Game Design, Programming and running a one-man games business…


I’ve spent part of today tweaking the upsell for Kudos 2 today. The ‘Upsell’ is the efforts the demo makes to get you to buy the full copy. The original demo was pretty lacklustre in that there was a nag screen that had a default background with some screenshots from the game, and it basically said “please buy it”.

I figured I could do better than that, and in a flash of inspiration I replaced the default avatar on the upsell screen with the players actual avatar they used in the demo. Then, instead of the text saying ‘would your character have done well?” it uses their name, so it’s ‘would bill have done well?’ etc.

I also added a quote from a review of the game that was massively positive, to remind people how great the game is :D and I enclosed the upsell text in a nicer formatted white window so it looks much more polished.

Then I ditched the default, fixed screenshots and replaced them with 3 dynamic ones, where they constantly cycle through a total of 9 upsell screenshots, cross fading between them and thus adding some minor movement and animation (in some ways) to an otherwise boring upsell screen.

It won’t double conversion rates, but it can’t do any harm.

Also, I replied to an email about a potentially important deal for the game today. You have to make some pretty big guesses in my job. When people say “how much for the rights to X” you have to really stroke your chin and think about the right figure. At the end of the day, it’s a bit of a guess…

Game designers are blind cockney elves

All game designers are blind. Every single one of us. Peter Molyneux, Will Wright, Sid Meier, even little old me. We are all massively totally hugely blind.

In some areas.

It’s inevitable.  That game you enjoy and play a few hours each week, we spent at least a year staring at it EVERY DAY. We possibly sat in three hour meetings about the inventory screen and whether it should be done another way. If we did any serious play-testing, we saw the “you have been attacked by a cave troll” window about 500 times. It’s not news to us, it’s just like the furniture. No big deal.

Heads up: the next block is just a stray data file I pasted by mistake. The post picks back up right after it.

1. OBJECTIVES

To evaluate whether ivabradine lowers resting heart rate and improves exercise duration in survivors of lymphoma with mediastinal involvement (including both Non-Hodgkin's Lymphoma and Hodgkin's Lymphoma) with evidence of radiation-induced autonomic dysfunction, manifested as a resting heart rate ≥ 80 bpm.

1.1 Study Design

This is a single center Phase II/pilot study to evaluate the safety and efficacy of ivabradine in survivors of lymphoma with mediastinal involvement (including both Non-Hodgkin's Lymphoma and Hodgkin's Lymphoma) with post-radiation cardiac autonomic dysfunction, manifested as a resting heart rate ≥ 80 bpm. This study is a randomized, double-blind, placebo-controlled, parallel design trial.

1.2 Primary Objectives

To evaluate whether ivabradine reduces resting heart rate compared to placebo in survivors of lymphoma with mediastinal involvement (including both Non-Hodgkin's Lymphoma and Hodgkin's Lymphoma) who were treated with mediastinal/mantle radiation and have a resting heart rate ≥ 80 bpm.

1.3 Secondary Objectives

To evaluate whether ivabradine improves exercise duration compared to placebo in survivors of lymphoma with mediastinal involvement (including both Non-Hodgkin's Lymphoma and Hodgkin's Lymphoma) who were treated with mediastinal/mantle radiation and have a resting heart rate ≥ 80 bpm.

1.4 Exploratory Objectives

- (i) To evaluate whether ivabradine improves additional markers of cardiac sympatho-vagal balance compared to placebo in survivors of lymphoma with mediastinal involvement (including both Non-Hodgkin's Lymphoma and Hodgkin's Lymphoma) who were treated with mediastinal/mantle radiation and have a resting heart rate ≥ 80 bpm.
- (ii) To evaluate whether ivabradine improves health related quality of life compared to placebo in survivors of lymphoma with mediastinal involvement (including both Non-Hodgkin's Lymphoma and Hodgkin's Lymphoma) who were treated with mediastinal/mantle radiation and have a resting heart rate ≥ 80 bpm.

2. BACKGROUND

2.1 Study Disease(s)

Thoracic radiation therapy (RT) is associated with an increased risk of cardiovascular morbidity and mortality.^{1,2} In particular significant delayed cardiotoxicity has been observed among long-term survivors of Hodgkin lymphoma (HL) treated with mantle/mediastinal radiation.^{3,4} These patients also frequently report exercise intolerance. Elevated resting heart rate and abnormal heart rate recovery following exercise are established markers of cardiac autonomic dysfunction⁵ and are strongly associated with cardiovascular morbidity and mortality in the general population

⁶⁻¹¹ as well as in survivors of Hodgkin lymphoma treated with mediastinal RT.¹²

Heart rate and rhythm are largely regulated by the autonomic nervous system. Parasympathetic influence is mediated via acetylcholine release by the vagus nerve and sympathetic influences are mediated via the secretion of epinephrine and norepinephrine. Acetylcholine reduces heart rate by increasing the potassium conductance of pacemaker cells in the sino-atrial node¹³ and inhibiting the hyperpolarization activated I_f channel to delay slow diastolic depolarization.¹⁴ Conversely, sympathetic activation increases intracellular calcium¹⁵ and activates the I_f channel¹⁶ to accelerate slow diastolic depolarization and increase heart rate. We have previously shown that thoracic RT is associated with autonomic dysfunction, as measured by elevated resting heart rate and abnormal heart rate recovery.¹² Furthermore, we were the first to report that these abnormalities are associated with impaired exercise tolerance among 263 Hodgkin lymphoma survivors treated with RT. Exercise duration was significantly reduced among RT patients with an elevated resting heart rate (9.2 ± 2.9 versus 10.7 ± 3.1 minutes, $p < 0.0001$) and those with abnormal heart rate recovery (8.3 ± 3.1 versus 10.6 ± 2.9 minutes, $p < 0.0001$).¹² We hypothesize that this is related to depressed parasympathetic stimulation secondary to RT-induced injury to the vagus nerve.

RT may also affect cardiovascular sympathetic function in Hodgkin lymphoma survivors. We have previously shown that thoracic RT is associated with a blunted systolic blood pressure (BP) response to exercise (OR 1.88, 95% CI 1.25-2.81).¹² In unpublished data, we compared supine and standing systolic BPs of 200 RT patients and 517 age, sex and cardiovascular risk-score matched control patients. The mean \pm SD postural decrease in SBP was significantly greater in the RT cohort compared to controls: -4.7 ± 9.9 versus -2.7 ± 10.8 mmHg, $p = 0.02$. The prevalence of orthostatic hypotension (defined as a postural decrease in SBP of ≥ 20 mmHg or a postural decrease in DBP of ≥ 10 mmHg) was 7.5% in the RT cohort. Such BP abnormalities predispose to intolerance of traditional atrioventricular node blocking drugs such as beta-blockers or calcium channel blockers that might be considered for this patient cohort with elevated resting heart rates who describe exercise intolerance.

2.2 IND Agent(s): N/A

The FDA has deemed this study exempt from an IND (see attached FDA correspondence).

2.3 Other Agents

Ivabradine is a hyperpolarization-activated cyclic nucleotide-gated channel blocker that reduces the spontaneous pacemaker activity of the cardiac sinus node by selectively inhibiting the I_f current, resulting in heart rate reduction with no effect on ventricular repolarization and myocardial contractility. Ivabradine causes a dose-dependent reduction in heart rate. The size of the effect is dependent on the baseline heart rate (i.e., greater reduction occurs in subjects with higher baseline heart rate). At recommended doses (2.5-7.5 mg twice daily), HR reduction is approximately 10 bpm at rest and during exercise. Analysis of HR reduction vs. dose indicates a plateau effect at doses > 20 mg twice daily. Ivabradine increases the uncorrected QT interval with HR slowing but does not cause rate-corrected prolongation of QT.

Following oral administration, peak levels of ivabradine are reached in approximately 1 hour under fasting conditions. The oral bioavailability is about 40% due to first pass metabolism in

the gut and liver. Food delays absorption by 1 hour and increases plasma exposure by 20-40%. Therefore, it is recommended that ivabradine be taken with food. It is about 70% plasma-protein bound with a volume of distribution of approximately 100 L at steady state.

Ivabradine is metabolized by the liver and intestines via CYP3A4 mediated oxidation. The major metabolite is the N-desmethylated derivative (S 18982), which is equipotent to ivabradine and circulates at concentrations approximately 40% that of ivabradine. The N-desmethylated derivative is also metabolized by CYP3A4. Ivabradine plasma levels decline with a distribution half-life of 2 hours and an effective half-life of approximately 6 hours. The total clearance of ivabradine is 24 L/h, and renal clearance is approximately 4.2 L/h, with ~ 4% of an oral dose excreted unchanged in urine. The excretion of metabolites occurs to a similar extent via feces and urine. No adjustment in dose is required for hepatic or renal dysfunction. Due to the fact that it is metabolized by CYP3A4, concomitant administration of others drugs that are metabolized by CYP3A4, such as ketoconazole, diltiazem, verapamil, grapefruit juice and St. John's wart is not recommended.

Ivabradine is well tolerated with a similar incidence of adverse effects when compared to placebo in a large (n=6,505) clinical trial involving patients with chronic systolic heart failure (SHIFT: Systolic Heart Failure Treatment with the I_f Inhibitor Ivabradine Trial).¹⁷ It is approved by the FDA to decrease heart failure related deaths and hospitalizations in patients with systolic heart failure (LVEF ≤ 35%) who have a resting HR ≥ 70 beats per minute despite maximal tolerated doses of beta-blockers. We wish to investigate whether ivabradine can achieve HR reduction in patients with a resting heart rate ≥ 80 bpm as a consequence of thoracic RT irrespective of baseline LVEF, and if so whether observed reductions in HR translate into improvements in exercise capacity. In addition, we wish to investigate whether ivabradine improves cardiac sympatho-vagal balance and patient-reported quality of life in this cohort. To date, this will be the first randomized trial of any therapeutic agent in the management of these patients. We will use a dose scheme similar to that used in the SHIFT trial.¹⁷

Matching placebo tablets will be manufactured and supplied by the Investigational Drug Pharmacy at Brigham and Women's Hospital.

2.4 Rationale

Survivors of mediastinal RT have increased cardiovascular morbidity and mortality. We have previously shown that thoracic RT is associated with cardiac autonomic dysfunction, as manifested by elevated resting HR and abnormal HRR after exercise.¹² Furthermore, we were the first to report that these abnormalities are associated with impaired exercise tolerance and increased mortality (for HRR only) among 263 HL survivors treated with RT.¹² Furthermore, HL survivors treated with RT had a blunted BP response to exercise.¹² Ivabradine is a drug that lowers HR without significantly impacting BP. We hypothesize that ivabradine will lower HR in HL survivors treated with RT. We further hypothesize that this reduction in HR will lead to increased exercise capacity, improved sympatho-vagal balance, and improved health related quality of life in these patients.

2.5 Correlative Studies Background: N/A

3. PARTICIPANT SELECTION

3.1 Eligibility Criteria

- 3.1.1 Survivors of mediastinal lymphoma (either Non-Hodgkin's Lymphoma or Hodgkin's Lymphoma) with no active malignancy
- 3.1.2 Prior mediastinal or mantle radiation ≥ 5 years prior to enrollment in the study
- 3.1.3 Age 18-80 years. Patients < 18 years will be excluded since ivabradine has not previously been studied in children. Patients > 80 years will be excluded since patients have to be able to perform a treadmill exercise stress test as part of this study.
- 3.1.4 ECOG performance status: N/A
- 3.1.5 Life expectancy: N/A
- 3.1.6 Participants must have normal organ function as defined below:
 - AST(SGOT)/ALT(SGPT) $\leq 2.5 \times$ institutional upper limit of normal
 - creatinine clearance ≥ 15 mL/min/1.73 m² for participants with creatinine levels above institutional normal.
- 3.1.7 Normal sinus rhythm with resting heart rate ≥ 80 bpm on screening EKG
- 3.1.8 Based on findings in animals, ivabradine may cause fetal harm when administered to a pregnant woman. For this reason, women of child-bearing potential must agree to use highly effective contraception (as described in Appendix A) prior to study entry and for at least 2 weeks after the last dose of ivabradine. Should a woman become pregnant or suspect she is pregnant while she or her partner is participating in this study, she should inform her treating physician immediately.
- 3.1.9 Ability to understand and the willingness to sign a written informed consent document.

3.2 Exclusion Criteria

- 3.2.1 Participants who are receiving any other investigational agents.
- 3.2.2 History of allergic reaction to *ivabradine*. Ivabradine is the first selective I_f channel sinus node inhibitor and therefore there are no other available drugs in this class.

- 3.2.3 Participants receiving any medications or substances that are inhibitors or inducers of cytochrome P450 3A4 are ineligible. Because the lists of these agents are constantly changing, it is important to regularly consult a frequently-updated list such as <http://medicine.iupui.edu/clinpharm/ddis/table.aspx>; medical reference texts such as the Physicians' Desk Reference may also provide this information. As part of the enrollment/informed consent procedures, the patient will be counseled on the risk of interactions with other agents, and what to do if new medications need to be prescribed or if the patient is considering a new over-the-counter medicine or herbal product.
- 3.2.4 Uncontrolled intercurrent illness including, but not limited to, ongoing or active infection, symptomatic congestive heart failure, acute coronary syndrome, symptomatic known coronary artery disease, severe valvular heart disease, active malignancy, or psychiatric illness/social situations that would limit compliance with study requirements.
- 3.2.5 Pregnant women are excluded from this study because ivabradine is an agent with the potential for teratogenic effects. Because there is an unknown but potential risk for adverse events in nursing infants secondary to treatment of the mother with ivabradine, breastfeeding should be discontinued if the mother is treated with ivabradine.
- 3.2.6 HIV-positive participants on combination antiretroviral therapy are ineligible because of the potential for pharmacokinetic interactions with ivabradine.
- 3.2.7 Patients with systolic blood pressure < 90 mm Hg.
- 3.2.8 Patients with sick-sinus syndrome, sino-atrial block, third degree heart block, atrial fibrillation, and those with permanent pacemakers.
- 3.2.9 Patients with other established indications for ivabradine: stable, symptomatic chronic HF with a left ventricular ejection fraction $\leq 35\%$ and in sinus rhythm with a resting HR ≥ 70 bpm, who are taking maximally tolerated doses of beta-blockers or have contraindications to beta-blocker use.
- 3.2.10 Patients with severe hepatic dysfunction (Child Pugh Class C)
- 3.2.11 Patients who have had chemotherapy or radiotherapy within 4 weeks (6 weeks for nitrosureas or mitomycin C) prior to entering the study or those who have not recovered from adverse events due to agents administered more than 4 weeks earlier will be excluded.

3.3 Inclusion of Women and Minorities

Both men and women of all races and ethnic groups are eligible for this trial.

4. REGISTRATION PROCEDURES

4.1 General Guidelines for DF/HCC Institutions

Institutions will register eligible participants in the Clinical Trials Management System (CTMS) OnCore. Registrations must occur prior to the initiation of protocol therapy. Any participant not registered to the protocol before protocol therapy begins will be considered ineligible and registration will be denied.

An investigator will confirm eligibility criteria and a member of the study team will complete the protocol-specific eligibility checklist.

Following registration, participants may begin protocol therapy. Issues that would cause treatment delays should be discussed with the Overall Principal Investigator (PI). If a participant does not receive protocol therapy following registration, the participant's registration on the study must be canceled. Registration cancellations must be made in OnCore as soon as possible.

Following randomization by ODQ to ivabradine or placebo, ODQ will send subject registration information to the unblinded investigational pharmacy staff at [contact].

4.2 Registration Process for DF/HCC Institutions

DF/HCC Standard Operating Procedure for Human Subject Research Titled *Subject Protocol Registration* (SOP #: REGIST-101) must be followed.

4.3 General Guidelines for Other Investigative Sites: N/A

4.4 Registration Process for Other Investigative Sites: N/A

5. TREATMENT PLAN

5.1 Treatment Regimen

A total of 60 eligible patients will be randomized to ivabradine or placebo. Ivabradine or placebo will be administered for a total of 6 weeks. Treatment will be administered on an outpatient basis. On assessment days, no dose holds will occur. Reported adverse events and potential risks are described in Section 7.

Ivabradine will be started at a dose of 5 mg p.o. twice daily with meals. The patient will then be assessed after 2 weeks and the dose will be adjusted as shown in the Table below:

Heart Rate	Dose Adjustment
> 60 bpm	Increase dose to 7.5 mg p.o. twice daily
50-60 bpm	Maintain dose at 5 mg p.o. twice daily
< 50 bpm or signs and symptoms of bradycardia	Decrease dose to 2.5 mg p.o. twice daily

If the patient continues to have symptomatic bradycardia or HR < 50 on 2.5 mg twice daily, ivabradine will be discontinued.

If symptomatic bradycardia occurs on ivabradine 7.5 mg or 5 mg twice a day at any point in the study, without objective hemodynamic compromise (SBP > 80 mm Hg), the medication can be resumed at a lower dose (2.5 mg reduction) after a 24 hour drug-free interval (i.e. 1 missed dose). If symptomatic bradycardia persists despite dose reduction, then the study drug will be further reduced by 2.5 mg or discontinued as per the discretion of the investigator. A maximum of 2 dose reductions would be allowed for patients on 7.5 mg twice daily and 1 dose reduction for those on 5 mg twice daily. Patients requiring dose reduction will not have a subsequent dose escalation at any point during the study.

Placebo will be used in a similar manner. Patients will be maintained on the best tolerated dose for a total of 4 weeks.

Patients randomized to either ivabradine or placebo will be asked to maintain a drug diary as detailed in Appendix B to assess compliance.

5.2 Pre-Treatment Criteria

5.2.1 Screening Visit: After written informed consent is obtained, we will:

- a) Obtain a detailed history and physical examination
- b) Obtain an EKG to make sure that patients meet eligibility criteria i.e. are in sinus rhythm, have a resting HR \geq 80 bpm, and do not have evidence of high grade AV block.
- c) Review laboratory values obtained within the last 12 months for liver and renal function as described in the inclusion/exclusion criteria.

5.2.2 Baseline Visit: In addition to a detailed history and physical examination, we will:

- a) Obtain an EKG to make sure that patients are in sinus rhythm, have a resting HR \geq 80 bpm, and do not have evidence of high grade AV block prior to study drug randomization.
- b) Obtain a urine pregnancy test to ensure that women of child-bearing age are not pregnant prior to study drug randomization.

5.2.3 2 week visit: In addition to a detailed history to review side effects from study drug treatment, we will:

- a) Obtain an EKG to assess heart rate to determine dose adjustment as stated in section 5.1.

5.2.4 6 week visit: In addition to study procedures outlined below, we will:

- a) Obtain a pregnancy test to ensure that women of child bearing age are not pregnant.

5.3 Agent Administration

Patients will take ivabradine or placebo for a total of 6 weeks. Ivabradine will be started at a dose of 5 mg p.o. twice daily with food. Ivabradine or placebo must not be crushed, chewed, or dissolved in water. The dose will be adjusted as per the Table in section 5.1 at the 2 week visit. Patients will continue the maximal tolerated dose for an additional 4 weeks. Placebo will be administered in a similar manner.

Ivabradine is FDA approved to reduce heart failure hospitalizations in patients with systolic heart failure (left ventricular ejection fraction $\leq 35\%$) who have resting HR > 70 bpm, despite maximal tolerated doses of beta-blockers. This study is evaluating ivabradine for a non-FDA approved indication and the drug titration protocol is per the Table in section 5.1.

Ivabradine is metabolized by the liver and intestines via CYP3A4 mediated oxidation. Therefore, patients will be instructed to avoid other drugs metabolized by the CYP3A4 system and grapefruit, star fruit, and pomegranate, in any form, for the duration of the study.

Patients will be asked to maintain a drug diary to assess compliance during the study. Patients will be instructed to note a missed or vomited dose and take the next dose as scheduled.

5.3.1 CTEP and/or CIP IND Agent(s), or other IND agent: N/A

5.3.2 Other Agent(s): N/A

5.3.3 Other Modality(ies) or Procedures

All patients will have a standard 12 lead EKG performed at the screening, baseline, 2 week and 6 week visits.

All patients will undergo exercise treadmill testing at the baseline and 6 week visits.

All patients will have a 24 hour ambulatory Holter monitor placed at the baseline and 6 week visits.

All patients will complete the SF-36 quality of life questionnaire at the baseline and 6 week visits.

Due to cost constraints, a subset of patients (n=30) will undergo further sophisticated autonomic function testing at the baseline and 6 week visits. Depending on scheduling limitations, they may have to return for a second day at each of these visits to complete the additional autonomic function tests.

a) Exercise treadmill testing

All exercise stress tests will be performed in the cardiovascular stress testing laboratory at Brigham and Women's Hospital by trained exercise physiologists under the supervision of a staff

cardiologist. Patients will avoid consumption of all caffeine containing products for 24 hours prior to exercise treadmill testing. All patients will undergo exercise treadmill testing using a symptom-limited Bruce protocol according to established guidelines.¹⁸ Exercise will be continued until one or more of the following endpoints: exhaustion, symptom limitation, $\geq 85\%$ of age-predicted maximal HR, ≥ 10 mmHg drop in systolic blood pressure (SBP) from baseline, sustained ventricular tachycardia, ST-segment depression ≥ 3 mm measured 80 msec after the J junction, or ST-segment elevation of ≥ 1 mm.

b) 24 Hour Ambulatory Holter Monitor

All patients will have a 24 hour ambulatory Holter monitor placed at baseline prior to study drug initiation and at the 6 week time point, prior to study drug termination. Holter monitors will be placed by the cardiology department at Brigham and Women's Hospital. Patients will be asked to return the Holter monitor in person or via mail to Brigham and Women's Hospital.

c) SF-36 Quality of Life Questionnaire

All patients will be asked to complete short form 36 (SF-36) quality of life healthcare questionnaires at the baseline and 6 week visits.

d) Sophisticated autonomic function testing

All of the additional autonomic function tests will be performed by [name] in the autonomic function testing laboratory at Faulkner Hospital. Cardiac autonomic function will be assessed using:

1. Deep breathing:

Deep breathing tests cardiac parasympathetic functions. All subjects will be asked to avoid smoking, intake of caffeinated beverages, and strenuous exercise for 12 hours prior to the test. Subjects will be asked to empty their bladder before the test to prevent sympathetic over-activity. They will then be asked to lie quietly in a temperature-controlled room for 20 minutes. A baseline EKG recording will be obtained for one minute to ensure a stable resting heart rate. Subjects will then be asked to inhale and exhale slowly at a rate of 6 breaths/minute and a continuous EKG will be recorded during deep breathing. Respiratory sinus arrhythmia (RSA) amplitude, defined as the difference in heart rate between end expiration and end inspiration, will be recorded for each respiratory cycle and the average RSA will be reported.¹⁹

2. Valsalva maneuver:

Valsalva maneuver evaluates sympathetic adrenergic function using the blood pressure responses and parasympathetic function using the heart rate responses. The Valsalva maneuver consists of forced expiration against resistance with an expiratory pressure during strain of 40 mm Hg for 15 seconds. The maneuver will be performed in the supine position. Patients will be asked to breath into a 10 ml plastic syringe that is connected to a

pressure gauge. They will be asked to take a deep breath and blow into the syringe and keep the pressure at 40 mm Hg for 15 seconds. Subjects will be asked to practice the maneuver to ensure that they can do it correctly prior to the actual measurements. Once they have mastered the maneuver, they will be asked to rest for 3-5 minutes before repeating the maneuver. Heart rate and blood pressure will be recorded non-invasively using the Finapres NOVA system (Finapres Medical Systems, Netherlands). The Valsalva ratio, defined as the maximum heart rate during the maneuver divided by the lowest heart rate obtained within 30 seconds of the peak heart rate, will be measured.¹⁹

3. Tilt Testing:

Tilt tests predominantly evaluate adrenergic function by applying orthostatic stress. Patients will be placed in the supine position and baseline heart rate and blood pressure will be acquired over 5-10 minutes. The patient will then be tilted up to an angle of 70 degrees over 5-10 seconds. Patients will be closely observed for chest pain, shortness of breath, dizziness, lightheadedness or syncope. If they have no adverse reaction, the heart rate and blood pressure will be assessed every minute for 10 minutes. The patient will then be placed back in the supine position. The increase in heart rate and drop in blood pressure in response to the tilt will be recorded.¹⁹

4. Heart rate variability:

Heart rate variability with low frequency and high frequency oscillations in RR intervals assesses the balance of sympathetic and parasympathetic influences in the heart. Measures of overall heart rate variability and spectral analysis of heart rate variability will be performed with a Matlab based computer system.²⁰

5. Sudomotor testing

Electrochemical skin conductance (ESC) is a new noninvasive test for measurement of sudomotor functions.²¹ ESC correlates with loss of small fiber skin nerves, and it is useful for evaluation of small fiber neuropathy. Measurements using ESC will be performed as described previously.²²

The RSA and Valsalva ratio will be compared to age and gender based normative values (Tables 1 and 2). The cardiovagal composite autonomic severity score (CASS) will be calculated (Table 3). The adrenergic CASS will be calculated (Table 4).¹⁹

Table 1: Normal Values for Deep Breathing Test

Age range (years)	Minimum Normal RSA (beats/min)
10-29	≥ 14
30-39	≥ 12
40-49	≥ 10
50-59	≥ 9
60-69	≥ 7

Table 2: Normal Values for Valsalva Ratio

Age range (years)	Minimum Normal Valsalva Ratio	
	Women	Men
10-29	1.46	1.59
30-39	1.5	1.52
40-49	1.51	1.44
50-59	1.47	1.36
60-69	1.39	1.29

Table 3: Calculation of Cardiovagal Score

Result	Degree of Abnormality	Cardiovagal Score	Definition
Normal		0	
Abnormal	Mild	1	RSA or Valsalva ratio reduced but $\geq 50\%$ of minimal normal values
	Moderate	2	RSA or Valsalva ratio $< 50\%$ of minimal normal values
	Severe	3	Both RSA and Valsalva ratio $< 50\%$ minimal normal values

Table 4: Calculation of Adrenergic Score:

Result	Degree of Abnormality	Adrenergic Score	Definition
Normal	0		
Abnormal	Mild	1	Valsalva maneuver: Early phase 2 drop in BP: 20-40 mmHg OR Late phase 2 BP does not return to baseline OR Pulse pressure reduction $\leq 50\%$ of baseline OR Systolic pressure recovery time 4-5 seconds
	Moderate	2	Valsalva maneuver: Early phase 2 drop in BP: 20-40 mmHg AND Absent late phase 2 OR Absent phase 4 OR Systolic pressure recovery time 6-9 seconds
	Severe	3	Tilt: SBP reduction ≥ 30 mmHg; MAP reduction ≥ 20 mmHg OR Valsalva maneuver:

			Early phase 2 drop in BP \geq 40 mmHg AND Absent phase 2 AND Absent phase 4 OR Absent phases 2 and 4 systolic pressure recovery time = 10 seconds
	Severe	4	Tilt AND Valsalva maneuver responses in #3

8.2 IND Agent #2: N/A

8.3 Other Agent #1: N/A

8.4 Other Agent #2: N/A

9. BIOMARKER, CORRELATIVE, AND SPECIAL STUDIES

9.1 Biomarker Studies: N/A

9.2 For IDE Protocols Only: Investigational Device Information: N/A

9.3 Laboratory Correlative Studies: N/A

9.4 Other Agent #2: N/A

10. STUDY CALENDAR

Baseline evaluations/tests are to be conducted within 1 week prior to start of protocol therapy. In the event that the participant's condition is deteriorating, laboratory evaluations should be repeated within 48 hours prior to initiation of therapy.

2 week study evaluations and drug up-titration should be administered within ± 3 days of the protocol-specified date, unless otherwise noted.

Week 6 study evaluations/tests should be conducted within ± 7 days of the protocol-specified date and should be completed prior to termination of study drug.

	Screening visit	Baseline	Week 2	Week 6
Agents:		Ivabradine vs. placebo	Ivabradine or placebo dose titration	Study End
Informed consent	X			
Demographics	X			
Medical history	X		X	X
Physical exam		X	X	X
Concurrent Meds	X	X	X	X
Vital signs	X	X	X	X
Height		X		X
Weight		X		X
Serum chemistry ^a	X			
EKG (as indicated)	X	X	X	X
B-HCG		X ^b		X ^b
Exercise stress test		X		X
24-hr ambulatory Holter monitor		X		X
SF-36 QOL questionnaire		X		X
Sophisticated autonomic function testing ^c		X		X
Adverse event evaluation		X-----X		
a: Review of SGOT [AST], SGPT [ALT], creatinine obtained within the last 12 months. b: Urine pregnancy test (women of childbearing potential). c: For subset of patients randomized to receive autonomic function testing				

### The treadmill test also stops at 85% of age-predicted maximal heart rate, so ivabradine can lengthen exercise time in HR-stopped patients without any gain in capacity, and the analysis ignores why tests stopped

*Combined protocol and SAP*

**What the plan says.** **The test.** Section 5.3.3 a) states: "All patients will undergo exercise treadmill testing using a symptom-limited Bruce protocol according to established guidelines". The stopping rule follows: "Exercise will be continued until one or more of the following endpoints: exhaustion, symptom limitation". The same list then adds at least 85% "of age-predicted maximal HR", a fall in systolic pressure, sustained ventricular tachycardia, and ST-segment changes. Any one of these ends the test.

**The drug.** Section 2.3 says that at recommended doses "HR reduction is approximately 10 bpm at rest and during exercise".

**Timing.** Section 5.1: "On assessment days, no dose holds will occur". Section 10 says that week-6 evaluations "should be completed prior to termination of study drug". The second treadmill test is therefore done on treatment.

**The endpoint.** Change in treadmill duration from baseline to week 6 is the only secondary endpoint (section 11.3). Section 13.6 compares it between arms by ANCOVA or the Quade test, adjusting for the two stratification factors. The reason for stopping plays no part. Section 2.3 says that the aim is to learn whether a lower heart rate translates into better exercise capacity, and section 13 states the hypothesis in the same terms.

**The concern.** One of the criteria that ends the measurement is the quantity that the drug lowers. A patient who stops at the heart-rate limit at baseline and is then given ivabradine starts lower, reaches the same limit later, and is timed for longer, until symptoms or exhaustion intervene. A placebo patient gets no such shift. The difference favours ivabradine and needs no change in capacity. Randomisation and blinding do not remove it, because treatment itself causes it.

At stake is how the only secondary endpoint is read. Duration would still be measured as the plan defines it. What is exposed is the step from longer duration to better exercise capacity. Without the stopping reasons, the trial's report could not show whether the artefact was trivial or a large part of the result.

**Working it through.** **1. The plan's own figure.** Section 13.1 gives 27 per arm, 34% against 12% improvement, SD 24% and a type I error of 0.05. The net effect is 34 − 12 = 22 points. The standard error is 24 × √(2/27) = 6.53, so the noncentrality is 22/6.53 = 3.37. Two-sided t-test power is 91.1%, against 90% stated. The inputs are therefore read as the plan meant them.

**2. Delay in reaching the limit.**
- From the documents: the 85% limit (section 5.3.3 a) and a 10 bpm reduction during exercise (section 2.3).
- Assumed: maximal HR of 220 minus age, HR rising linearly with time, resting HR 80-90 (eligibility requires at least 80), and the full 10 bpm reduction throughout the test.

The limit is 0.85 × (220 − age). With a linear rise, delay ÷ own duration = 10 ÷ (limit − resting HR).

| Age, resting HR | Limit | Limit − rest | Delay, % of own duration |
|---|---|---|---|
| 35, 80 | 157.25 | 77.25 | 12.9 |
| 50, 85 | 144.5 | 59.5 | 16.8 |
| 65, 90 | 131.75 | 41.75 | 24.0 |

When I used to work in city server rooms, I ended up totally blind to the security, and the cabling. City server rooms are so security concious its laughable. One room even weighed you on the way in and the way out to check you didn’t swipe anything (or leave anything in there). Many of them had CCTV pointing at you at every stage of the torturous trip in and out (swipe cards, pin entry, physical keys all combined). After a while, you ignore it. Most server rooms have so many cables running from computer to computer that it all gets put under the floor, and round the back of some of the racks is an exercise in cable tangle hell. After a while you ignore it.

The problem with being a small team or lone game designer, is you ignore those really obvious faults, inconsistencies, confusions, bugs and irritations, not because you don’t care, but because you cannot see them. Most US game designers don’t realise all the elves have mid-west accents. Nobody thinks their accent sounds weird, but it always does, to other people. Cockney elves may sound amusing, but to a cockney, a mid-west elf is just as silly.

I’m sure I’m making the same mistake with my new game, but I’m doing what I can to avoid it. Different people, of different ages, genders and nationalities are giving it a try. They always spot things I never would have, because I’m blind to them. If you are making a game on your own, you are also blind to your mistakes. Get someone else to take a look, and listen to what they have to say.

sandbox games and spore

I wrote a new article for bit-tech, you can see it here (courtesy of digg)

It’s about how sandbox games are getting less sandboxy, with a lot more in the way of aggressive hinting and quests to tell you what to do. I consider this to be a slight dumbing down of otherwise good freeform games. I don’t play games to be told what to do, I could get that in a day-job :D